'Envy outweighs greed' in financial matters
We are all happy to lose money, just as long as other people lose more, researchers say.
The findings by Israeli economists Haim Levy and Guy Kaplanski are totally counter-intuitive from an economics standpoint.
"Normally in economics we assume that the person wants to have the highest benefit from his wealth, and he does not care about other people," ABC News quoted Levy from Hebrew University, in Jerusalem, as saying.
"But that's not what we found," Levy said.
About 10 percent of nearly a thousand business students and business executives interviewed in Israel, The United States, Switzerland, Turkey and China, were "altruists"-that is, they said they were happy if a friend or family member made more money than they did.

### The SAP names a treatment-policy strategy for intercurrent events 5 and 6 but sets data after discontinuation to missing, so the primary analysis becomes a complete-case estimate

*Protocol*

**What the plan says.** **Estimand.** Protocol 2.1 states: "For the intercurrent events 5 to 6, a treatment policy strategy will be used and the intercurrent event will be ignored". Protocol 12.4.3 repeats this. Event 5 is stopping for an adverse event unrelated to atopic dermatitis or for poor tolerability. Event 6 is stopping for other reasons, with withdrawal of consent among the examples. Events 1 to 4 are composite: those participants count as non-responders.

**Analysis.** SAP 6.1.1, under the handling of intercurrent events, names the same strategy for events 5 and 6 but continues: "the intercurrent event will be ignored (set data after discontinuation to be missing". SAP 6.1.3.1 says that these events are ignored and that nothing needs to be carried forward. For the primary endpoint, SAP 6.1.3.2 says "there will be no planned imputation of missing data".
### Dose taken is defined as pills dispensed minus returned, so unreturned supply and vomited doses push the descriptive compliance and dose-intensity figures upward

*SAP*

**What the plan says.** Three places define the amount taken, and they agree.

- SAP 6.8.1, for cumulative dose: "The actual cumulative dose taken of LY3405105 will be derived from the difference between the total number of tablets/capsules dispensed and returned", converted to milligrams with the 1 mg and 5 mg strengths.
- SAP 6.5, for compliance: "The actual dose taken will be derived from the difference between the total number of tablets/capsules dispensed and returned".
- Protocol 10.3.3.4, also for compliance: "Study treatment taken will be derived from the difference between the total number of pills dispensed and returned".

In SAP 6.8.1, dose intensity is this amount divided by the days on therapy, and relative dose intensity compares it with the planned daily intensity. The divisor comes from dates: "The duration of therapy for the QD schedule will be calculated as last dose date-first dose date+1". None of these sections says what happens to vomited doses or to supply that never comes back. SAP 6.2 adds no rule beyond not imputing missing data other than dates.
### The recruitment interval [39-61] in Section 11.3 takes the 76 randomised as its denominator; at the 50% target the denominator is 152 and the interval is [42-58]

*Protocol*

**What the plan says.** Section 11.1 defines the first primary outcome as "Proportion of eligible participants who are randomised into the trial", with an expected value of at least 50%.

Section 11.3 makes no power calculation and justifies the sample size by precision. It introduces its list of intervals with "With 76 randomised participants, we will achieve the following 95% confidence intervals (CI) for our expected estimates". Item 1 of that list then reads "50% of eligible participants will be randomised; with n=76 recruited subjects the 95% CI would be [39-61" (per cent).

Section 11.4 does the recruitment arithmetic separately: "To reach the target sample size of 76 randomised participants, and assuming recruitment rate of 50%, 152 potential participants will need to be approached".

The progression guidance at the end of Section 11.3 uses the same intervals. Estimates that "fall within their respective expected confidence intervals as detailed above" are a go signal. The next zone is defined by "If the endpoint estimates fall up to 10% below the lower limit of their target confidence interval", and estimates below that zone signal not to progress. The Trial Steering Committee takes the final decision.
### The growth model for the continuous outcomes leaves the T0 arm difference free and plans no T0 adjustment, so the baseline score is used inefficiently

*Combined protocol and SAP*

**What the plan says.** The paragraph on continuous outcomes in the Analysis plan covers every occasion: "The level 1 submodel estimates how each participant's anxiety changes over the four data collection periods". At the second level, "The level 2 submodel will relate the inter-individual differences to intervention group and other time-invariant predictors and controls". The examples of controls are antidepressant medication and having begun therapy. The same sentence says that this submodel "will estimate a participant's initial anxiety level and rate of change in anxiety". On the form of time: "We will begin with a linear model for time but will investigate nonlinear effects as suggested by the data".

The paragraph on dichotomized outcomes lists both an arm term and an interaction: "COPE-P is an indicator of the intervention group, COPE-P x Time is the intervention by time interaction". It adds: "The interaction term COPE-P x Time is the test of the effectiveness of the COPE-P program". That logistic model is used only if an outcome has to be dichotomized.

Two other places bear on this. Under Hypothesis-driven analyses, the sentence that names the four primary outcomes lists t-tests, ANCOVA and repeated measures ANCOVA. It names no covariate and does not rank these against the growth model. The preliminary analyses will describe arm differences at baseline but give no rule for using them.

This only applied to someone they knew, however.
"Altruism is very rare toward strangers," Levy said.
"At most what we get is that you are indifferent to strangers," Levy said.
But a whopping 70 percent said they were fine losing money, provided other people lost more.
"I'm happier if you are relatively poorer'-which goes against economic theory," Levy said.
"Economic theory says 'I should be happy with what I have.' But we found that 'I'm happy to decrease my wealth as long you decrease your wealth.' This is pure jealousy," Levy said.
This jealousy applies to strangers, too, and not just our nearest and dearest ones.